In honor of the 200th Anniversary of the birth of Frederick Douglass & the 20th anniversary of the founding of the Gilder Lehrman Center.
Frederick Douglass is one of the greatest American thinkers, writers, and orators of the nineteenth century. He is forever known in his words and his activism. Join the Gilder Lehrman Center for a discussion of that literary and political legacy, especially through the story of the personal life behind his turbulent times.
Scholars of Frederick Douglass will explore public and private dimensions of his life, including his daughter, three sons, and extended family; his two marriages, one of 44 years with Anna Murray Douglass and the other for 11 years with Helen Pitts Douglass; his relationships with European women, Julia Griffiths and Ottilie Assing; and his personal friendships, some rooted in fierce rivalry and some in enduring support, both in the United States and in England.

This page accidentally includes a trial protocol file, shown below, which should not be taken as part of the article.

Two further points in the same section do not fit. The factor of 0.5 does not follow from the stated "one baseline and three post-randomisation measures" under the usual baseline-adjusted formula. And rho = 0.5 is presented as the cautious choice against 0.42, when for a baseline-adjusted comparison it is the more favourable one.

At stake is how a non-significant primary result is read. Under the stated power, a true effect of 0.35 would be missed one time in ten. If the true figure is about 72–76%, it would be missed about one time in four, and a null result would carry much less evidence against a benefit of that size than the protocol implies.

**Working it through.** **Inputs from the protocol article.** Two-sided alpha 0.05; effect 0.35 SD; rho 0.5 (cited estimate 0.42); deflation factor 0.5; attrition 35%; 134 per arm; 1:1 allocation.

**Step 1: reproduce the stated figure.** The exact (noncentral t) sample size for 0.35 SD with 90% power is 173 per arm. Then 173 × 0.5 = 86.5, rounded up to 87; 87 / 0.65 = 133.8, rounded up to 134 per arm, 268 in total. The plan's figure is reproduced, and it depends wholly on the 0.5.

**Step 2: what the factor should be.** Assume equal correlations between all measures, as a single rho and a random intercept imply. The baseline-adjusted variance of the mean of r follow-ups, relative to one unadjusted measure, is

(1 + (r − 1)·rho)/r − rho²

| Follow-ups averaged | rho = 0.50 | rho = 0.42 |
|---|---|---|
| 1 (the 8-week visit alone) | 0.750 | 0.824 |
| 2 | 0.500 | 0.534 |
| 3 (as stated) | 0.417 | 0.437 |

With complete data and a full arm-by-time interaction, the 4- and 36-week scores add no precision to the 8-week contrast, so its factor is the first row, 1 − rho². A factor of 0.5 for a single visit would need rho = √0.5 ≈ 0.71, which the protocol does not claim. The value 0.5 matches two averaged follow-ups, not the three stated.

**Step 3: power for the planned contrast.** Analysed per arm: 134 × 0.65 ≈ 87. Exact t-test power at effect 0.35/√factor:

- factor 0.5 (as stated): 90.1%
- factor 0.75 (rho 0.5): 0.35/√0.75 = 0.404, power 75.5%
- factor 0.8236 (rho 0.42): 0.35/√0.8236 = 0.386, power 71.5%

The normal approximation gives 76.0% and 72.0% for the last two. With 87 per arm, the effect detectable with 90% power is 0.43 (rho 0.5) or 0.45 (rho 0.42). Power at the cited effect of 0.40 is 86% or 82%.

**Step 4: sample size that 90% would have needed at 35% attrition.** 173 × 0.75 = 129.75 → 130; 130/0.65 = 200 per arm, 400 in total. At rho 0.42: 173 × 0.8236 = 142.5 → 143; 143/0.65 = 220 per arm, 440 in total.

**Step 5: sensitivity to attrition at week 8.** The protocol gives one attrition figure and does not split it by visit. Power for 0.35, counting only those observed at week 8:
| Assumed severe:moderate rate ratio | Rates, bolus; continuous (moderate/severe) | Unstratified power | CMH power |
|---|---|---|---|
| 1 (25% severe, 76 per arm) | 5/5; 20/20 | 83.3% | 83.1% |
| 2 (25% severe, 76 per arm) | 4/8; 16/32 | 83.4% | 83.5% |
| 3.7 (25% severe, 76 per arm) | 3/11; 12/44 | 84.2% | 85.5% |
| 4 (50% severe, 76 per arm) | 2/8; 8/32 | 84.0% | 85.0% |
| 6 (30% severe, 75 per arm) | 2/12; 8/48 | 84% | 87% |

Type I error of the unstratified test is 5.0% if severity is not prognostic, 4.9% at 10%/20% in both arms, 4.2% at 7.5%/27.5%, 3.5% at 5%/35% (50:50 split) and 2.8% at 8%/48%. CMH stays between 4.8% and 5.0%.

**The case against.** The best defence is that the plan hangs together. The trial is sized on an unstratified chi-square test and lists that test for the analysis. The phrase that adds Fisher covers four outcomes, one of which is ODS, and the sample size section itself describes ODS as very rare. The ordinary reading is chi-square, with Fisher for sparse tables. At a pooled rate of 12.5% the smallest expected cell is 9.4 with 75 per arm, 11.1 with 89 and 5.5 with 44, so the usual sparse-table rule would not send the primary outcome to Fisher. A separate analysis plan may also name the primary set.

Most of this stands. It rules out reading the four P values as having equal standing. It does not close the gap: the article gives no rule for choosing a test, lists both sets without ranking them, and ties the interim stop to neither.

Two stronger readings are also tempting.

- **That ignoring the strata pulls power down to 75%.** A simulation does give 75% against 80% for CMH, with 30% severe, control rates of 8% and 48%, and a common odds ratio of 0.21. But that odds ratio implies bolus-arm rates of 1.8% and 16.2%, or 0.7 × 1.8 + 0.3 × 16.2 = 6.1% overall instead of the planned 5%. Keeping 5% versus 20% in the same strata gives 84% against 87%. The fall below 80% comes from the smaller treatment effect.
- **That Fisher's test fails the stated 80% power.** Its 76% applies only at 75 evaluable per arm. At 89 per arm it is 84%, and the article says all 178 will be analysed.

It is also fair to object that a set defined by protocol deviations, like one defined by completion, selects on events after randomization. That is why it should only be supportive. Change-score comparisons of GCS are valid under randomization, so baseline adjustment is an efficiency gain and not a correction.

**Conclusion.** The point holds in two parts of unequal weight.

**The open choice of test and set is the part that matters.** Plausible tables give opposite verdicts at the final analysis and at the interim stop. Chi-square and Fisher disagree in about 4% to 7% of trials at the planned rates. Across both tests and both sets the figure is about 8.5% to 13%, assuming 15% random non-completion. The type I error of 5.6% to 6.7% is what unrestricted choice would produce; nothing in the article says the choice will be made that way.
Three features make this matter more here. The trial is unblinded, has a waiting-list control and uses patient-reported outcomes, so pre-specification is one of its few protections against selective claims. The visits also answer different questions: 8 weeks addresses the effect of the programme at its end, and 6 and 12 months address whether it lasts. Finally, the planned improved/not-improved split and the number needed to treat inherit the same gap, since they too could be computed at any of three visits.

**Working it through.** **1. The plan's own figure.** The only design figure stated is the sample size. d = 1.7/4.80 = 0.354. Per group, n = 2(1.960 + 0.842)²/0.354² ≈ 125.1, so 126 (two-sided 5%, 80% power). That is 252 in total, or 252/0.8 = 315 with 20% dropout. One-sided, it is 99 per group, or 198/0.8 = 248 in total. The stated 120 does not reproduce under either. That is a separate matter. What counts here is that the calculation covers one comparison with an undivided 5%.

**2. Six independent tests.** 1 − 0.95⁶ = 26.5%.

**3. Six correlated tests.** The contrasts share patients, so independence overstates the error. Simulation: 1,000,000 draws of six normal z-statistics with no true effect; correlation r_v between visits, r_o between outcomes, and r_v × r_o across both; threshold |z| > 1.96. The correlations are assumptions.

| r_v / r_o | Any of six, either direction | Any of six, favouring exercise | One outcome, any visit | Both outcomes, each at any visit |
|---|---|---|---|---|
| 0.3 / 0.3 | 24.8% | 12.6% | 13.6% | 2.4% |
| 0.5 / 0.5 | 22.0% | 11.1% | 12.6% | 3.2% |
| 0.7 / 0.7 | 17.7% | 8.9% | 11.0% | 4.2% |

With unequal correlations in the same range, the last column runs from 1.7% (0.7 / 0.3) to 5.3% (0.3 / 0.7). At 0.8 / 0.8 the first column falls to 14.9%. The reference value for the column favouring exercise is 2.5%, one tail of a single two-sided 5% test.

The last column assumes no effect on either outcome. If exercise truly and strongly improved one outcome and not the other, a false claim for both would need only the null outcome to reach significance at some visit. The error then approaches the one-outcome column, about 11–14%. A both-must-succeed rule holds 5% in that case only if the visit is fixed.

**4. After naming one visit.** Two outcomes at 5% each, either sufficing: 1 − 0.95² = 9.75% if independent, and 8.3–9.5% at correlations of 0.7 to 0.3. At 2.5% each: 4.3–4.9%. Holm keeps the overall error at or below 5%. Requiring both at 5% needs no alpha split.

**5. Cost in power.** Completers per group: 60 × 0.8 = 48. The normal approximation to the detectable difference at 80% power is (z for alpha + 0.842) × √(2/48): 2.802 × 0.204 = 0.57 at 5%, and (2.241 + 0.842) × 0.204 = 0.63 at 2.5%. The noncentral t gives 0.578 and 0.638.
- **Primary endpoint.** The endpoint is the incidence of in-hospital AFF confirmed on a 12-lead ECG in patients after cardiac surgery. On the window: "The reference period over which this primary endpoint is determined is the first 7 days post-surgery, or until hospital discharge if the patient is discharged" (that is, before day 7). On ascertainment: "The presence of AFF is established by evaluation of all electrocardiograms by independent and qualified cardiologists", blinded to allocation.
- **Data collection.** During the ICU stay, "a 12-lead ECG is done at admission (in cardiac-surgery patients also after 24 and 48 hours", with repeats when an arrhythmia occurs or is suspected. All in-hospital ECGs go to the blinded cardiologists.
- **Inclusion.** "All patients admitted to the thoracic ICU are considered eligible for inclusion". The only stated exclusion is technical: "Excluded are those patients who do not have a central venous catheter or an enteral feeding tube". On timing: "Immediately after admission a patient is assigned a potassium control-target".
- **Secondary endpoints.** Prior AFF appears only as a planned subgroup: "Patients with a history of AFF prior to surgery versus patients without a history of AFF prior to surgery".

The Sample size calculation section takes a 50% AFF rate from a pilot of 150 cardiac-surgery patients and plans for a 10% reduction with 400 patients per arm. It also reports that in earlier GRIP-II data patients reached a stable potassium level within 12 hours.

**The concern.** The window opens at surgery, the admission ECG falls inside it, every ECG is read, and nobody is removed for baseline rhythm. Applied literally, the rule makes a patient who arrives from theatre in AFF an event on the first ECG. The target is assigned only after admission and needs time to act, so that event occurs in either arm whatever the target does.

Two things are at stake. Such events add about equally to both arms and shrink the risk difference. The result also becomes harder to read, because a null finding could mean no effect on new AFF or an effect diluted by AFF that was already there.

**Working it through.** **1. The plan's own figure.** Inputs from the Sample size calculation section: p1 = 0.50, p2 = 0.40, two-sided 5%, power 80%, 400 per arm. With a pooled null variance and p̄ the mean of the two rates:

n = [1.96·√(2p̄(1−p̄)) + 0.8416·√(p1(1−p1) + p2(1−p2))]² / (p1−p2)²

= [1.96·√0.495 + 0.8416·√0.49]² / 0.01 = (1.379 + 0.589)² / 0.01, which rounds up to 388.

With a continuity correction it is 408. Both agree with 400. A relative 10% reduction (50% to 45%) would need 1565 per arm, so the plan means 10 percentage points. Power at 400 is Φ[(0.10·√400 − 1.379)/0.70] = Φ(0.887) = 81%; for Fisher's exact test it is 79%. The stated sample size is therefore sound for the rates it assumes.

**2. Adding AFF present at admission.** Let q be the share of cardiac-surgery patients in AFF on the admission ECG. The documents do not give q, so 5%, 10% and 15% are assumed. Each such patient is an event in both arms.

The panel will include a reading by Nzadi Keita of a selection of her poems imagining the life of Anna Murray Douglass.
Welcome and introduction: David W. Blight, Director of the Gilder Lehrman Center and Class of 1954 Professor of American History, Yale University
Moderator: Jacqueline Goldsby, Professor and Chair of African American Studies, Professor of English and American Studies, Yale University
·David W. Blight, author of the forthcoming, Frederick Douglass: Prophet of American Freedom (2018)
·Sarah Meer, Fellow of Selwyn College, University of Cambridge, expert on Julia Griffiths and Douglass’s relationships with British antislavery, author of the forthcoming Cousins and Claimants: Transatlantic Notions, 1820-1920
·Leigh Fought, Associate Professor of History at Lemoyne College and author of Women in the World of Frederick Douglass (2017)
·M. Nzadi Keita, Associate Professor of English, Ursinus College and author of Brief Evidence of Heaven: Poems from the Life of Anna Murray Douglass
·Hannah Rose Murray, University of Nottingham, UK, Gilder Lehrman Center fellow; creator of website about Douglass and other African American abolitionists in the British Isles